Water is the key to solving the US-Mexico border crisis

A surge of migrants. An unstable power grid. A changing climate. Even the hostile takeover of a dam. The US-Mexico border is currently facing a number of daunting challenges. But according to research just published by Purdue University engineers, there is one thing that could solve all these problems: water.



“Mexico is the United States’ second largest trading partner,” said Luciano Castillo, Kenninger Professor of Renewable Energy and Power Systems in Mechanical Engineering. “And yet our border has so many problems. Instead of trying to address the symptoms, we want to fix the root cause of most of these problems, by bringing water to the desert.”

In 2019, Castillo led a coalition of engineers and scientists from both countries to propose an Energy Corridor along all 1,954 miles of the US-Mexico border. By maximizing the area’s abundant solar and wind resources, the Energy Corridor would turn an otherwise stark desert into a thriving community for business, agriculture, and discovery; and in turn, satisfying the challenges of environmental stewardship, border security, and economic opportunity. The proposal was highlighted in Scientific American, The Atlantic, Washington Post, and many others. Now, newly published research in the journal Applied Energy puts hard numbers to that proposal.

Many issues

Water is the lynchpin to many geopolitical issues around the world, including the US-Mexico border; most of the American Southwest lacks a suitable source of fresh water.  Climate change continues to make these arid conditions worse, while dwindling resources are exacerbated by the growing populations of cities like Las Vegas, Phoenix, and Los Angeles. Ownership of existing sources of water, like the Rio Grande and Colorado rivers, is hotly contested; in 2020, farmers in the Mexican province of Chihuahua seized a dam in protest of the exchange of water resources with the United States.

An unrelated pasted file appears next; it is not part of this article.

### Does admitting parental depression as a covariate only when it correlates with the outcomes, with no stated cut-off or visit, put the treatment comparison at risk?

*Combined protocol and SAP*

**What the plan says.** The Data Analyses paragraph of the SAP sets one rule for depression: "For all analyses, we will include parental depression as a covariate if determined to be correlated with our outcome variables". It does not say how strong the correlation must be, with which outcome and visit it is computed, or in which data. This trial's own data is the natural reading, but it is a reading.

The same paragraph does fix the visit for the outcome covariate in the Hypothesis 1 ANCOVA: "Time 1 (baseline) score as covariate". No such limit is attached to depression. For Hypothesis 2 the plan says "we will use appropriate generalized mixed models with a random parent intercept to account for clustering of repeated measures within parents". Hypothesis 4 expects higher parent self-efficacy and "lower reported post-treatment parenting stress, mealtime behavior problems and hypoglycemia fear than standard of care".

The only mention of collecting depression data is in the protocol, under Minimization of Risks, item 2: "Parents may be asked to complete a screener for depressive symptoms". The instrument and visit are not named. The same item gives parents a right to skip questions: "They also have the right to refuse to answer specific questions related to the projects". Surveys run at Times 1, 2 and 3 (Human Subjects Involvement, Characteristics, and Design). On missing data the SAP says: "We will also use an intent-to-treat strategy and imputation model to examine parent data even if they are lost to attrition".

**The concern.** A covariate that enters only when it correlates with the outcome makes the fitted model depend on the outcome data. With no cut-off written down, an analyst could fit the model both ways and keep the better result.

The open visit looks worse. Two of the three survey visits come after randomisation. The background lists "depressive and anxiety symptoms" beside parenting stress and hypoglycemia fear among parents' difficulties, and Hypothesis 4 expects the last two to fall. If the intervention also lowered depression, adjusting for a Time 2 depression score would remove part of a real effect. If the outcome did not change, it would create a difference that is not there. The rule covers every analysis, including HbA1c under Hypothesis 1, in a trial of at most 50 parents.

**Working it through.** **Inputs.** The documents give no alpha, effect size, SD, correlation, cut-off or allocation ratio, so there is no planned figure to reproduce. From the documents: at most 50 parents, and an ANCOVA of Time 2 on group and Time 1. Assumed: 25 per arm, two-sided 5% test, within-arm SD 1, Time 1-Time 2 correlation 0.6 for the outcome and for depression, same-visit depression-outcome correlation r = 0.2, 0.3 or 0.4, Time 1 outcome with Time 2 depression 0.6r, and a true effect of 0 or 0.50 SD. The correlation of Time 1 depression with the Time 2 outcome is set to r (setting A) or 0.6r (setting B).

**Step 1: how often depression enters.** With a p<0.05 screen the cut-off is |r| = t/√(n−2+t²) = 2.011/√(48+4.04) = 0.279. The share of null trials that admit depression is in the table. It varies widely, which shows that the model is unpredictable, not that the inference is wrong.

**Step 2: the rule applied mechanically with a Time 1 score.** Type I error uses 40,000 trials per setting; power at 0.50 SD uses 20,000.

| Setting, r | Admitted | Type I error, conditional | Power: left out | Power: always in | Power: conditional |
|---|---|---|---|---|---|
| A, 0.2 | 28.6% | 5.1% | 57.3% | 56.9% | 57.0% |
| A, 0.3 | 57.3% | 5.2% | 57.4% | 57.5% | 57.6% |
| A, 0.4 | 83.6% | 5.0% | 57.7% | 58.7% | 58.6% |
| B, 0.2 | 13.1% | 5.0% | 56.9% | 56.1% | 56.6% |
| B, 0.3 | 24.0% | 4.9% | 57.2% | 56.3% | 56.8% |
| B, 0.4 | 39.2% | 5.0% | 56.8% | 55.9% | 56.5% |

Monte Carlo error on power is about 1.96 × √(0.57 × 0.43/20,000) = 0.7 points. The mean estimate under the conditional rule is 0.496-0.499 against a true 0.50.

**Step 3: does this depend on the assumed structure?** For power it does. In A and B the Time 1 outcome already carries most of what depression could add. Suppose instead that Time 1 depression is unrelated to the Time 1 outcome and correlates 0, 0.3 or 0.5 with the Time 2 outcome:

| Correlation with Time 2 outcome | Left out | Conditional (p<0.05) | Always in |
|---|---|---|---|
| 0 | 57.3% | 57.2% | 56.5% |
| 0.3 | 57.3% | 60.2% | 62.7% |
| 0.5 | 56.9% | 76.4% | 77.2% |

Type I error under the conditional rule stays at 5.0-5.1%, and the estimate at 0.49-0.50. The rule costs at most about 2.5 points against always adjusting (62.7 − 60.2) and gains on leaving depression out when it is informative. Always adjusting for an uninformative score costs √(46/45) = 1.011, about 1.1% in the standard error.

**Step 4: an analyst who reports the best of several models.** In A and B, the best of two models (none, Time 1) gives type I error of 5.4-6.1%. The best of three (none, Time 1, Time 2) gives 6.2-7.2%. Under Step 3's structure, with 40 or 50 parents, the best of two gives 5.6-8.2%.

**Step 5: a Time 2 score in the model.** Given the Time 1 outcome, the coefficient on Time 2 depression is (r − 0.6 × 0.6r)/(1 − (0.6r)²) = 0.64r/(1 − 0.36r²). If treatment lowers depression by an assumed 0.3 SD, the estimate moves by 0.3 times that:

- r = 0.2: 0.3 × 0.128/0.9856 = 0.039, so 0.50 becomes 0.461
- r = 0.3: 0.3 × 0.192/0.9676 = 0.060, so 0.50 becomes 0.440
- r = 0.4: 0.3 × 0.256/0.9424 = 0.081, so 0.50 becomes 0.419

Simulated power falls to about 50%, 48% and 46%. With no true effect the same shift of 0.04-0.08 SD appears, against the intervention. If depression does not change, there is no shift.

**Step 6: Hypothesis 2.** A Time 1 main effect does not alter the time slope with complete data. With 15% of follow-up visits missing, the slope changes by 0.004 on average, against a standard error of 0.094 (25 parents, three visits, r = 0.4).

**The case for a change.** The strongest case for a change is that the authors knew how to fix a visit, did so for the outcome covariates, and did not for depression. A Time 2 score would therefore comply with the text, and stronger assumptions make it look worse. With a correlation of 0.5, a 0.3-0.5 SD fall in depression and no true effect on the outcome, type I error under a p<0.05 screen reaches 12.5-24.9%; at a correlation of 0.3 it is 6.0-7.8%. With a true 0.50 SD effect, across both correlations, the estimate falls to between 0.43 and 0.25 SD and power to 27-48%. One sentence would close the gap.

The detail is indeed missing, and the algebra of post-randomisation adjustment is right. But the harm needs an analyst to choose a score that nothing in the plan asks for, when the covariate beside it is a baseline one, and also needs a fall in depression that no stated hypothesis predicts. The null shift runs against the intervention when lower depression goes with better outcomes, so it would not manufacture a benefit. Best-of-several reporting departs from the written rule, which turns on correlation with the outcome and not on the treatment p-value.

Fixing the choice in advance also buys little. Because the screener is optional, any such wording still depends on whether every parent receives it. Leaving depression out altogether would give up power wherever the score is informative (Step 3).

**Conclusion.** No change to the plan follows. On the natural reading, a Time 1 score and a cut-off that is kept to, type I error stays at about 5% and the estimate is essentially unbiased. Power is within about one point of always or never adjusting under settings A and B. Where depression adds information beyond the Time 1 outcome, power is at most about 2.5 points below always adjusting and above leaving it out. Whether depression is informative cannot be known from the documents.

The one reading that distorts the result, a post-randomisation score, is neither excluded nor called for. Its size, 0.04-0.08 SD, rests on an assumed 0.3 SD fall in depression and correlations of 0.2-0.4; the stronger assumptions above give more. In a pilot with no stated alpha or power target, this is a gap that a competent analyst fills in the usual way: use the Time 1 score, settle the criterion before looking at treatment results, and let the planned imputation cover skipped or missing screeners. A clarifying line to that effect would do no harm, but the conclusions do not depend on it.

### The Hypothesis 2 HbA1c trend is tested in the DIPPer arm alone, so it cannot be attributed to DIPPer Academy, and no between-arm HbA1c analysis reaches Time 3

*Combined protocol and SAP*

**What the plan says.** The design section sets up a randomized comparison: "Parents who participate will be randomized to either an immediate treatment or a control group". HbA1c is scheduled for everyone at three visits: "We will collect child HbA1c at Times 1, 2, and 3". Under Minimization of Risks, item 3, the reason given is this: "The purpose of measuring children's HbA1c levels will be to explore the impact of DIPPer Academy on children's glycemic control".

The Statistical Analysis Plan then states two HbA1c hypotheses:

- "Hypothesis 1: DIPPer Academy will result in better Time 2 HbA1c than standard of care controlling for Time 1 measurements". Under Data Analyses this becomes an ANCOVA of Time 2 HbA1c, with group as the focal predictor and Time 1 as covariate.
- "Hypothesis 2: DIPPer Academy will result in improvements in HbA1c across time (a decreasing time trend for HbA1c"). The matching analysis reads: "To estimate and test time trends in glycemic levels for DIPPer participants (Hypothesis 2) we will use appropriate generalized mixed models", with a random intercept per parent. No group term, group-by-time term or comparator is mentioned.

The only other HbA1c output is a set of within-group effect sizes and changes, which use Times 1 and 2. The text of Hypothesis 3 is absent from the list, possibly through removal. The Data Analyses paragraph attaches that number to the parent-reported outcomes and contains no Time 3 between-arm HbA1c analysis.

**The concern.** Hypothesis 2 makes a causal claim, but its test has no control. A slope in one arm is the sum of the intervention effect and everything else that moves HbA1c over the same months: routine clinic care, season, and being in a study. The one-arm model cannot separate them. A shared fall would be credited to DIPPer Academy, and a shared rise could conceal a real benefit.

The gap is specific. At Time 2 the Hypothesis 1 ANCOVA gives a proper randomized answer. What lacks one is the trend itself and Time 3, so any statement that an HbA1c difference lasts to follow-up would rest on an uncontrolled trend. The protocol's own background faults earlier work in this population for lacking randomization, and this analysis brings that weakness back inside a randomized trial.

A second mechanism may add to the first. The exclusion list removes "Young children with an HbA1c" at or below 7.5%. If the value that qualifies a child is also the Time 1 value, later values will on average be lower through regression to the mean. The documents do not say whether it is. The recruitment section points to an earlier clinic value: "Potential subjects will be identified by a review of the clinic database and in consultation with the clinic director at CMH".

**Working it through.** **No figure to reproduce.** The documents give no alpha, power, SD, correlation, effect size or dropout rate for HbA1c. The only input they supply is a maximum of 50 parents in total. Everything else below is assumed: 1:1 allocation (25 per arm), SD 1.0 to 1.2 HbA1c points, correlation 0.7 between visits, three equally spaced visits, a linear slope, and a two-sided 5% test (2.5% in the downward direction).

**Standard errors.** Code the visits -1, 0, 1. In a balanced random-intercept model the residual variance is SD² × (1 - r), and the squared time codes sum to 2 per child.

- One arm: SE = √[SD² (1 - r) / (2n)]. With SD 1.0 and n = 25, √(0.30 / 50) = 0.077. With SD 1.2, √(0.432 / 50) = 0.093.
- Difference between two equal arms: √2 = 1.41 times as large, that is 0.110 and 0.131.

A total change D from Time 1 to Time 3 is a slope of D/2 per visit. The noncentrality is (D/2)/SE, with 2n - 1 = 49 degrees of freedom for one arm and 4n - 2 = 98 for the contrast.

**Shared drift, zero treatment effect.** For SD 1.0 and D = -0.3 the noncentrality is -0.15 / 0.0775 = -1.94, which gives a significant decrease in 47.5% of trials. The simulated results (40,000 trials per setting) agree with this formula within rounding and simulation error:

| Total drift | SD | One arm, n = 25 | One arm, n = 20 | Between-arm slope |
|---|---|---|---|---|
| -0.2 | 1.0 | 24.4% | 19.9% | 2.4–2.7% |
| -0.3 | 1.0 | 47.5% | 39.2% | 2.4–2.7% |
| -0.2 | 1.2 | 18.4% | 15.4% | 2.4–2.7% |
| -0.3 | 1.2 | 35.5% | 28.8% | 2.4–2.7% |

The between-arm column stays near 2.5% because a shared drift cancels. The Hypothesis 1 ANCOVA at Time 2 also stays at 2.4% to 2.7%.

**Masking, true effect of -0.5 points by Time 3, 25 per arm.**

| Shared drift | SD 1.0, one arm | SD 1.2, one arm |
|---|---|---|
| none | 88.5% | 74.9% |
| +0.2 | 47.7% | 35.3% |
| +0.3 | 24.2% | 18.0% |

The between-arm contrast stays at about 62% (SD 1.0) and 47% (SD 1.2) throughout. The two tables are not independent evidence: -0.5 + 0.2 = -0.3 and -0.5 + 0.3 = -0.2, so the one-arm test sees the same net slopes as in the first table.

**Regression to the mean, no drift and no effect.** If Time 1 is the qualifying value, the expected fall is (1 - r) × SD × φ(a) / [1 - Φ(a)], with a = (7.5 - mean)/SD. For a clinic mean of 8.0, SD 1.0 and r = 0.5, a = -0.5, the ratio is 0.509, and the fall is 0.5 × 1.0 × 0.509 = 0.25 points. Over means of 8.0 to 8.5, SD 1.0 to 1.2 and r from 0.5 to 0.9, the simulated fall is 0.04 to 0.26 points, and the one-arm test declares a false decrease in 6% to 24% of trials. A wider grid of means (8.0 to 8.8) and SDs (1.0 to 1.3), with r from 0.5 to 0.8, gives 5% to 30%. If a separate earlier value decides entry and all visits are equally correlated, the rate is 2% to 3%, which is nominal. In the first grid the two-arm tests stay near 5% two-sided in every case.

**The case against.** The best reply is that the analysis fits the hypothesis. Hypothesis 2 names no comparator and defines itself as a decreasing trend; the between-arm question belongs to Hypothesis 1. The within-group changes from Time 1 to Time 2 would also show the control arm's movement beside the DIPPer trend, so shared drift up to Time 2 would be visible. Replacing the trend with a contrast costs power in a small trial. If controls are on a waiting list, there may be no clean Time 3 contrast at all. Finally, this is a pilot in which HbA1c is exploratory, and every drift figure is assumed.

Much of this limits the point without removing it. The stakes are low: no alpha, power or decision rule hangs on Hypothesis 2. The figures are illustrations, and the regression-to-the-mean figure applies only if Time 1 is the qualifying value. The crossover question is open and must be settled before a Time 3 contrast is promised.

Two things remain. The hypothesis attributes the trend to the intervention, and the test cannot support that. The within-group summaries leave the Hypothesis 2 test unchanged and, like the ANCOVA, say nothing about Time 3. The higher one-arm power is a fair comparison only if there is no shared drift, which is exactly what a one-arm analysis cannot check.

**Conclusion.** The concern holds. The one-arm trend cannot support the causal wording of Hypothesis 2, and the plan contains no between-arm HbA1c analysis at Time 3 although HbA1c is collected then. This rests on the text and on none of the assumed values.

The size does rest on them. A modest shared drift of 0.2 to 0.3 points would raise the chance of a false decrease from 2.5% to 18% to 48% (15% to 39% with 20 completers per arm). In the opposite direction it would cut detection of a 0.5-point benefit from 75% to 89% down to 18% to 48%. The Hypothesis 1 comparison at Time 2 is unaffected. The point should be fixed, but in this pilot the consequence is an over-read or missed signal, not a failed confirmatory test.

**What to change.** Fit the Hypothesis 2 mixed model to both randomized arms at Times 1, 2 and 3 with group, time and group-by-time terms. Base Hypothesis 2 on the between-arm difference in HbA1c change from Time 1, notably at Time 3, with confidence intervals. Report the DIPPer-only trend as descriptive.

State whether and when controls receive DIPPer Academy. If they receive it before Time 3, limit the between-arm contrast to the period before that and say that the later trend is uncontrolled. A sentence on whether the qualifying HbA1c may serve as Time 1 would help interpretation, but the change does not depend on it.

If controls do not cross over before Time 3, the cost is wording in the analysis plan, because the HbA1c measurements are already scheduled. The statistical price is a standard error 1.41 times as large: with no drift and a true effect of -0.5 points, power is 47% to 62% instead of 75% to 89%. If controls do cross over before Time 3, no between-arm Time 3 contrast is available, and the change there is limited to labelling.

That’s not the only border issue magnified by recent events. An unprecedented cold snap in Texas in February 2021 caused more than 100 deaths and massive devastation to their electrical grid, as natural gas and water providers were unprepared for extreme conditions. Likewise, turmoil in Central America continues to drive thousands of migrants to the US border, where there are few obvious options for safety or employment.

“The border region is a once-in-a-lifetime opportunity, just waiting to come to fruition,” said Castillo. “The effects of climate change, the lack of economic opportunities in Central America, the safety of the border, the stability of energy production – all of these issues could be solved with this Energy Corridor.”

Water is the key

Castillo’s plan hinges on building two large desalination plants; one at the Gulf of Mexico, the other at the Pacific Ocean. These two facilities would take in seawater, and use reverse osmosis to convert it to freshwater. Pipelines would then pump the fresh water along the entire 1,954-mile length of the border, for use by residents, farmers, and businesses.

“Many areas of the world get their fresh water from desalination,” said Michael Roggenburg, the Mechanical Engineering graduate student who co-authored the paper. “The Middle East relies on it, and so do Australia and the Caribbean, and parts of the US. But the main problem with the reverse osmosis process, is how energy intensive it is.”